With his latest London exhibition at Belgravia’s Osborne Studio Gallery this November, equine artist Hubert de Watrigant considers the patrician allure of horseflesh and the evolution of how he has captured it
Article by Rupert Watkins
The nobility and flowing energy of the horse has enthralled and inspired artists for centuries. The horse in art has roots back to pre-historic times; as a mount for kings and warriors and then in the modern age the focal point of ‘the sport of kings,’ it has held and continues to hold a potent allure. For renowned French equine artist Hubert de Watrigant capturing these patrician creatures has been a lifelong passion, “the horse is an animal with its own distinctive physical qualities. To bring a horse to life on canvas you must study and understand the whole being from bone structure to musculature, gait, movement and reaction.”
Studying the musculature of the horse has form, the legendary English sporting artist George Stubbs shut himself away in Lincolnshire for 18 months to do just that whilst perfecting his technique. Hubert has likewise spent years developing his style; early in his career he concentrated on equine portraits but found that this stifled experimentation, “you know what the end result will be – there’s no surprise to the process.” From the late 1980s, he began to focus on exhibition work though kept the evolution of his style gradual, “you can lose people if you move too fast,” he explains, “you need to allow time for people to see and adapt to how your style is evolving otherwise they are disappointed and wonder if you’ve lost your touch.”
Throughout his career, Hubert has experimented with paper, wood and board and enjoys mixing mediums such as pastel on paint. That said, he still finds the simplicity of pencil to be extraordinarily expressive. With his focus on exhibitions, he believes there must be an overarching principle to bind the pieces on show together. For this November’s exhibition in Motcomb Street, that theme is his own evolution as an equine artist.
For an artist whose family have been immersed in the racing world, his father was a breeder and his uncle a trainer and Hubert spent time in his very early career working with bloodstock agents, it is of little surprise that the race course is what enthrals him the most. The all-consuming vibrancy, passions and obsessions of those who live and breathe race horses is clearly visible in his work.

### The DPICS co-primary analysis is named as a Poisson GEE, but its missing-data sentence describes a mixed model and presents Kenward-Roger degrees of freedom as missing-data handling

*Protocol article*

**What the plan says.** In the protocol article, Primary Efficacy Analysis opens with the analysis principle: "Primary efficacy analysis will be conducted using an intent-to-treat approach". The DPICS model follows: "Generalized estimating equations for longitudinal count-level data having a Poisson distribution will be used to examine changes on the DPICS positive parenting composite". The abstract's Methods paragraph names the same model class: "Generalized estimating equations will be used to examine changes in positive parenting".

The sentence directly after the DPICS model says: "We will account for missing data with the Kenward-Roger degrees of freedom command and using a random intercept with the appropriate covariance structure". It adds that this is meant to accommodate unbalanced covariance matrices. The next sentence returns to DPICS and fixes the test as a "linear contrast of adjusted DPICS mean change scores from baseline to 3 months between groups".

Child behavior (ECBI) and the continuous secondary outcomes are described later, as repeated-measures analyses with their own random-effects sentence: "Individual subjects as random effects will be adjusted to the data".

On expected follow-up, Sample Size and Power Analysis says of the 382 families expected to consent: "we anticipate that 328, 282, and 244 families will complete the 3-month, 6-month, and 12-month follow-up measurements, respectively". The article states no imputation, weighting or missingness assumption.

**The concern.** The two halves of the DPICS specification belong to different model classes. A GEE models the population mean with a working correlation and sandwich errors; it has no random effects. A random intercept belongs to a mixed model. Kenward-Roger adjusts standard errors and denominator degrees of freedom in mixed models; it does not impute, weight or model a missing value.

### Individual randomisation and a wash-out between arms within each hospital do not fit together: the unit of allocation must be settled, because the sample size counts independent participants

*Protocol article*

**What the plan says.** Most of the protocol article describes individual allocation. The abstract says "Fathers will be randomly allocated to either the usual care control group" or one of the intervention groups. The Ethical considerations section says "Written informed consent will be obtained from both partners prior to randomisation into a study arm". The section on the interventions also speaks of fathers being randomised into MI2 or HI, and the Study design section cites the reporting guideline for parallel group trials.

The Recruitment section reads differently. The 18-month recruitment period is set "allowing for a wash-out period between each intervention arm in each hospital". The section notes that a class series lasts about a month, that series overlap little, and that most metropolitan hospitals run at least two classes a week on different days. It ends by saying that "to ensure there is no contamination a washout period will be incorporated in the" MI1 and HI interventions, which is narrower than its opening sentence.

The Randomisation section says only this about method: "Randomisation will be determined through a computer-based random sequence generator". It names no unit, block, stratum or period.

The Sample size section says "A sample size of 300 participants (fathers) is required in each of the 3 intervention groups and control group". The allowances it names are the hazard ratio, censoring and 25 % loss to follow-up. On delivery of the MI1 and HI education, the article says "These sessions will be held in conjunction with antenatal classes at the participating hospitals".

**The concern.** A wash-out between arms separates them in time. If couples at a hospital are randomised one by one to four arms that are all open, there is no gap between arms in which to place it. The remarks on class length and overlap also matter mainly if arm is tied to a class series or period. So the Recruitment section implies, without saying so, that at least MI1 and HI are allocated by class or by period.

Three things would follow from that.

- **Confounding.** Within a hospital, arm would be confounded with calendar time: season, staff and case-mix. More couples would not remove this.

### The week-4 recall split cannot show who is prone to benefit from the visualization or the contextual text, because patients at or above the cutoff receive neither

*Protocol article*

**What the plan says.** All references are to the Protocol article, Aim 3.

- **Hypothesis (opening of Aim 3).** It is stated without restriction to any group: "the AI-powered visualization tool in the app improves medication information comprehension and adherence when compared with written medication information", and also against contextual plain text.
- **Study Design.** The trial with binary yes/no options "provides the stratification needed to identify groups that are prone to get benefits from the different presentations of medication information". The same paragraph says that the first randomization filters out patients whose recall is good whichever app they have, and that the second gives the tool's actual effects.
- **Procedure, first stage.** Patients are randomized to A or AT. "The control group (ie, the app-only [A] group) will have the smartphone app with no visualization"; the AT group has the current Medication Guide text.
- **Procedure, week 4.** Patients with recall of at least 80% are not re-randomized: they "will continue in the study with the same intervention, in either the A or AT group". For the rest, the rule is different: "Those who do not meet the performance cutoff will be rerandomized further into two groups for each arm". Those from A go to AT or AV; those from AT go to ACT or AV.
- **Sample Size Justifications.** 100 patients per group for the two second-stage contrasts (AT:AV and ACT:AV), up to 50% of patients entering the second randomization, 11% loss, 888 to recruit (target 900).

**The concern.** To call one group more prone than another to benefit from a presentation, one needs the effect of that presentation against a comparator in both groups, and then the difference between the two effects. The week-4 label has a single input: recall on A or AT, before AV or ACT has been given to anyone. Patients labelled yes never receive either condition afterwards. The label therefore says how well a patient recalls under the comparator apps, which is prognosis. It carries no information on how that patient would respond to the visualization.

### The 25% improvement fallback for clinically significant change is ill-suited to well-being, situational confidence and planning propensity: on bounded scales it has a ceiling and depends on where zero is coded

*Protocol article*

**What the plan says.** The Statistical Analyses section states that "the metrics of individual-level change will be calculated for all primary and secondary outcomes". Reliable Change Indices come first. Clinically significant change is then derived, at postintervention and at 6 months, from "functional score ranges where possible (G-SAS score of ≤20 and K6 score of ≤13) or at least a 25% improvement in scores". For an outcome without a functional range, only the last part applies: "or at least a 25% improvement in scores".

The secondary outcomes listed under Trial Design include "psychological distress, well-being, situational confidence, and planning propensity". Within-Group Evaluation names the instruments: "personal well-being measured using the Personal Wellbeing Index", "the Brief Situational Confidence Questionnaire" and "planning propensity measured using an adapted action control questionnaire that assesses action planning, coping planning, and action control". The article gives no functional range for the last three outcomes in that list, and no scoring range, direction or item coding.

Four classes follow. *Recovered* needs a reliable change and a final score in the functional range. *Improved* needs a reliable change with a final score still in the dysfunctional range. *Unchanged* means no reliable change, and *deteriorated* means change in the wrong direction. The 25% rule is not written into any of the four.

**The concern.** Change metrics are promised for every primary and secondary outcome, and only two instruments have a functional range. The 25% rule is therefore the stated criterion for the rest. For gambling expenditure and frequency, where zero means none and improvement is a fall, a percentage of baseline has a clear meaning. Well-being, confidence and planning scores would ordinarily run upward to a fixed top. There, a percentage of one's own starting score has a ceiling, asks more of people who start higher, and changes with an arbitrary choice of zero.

Though the eventing, polo and hunting worlds have not proven as fertile ground for Hubert’s pictures, one other ancient and revered arena has long exerted a hold over him: bull-fighting. “I love the bull for his suppleness, strength and speed. When we see the spectacle of man, risking his life in confrontation with the bull, we are entering another world. In our own age man is attempting total control, trying to be the ‘master of his fate.’” Clearly the grace and suppleness of any of the animals he paints remains a constant source of wonder to Hubert as he strives to capture their almost human qualities.
Away from the canvas, Hubert has enjoyed a long a fruitful collaboration with Hermès, the French leather and fashion house. As he disarmingly puts it, “I simply opened the door, back in 1978, of this ‘grande maison’. Hermes was founded in 1837 to sell expensive, leather: once specialising in equestrian chic. The challenge for an artist is to follow their rules; the Hermes classic scarf or ‘square’ must conform to certain dimensions, is limited to particular colours and so forth.” Despite that, Hubert is one of the house’s most iconic illustrators and his scarves remain keenly coveted.
From the misty morning gallops at Newmarket or Chantilly to the social excitement and high stakes of Longchamp or Ascot week, the racecourse and a love of horseflesh is one of the great Anglo-French bonds. Artistically, the two countries have produced many sublime equine artists, Hubert points to a mix of Stubbs, Theodore Gericault (1791-1824), Sir Alfred Munnings, Rene Princeteau (1843-1914) and Toulouse-Lautrec as his most admired painters, “it is of course very personal these choices but for me, above all, they arouse emotion – they demand a response.”
Over the years, Hubert can discreetly list horse lovers ranging from the Queen through to the Rothchilds as clients for his expressive and flowing works. This year’s exhibition at the Osborne Studio Gallery in Belgravia’s Motcomb Street runs from November 6th to 29th and for anyone with a drop of sporting blood in them should not be missed.
Enquiries: Osborne Studio Gallery (OSG), 2 Motcomb Street, Belgravia, London SW1X 8JU / 0207 2359667 / www.osg.uk.com/exhibitions/hubert-de-watrigant-2018/ / http://hubertdewatrigant.com/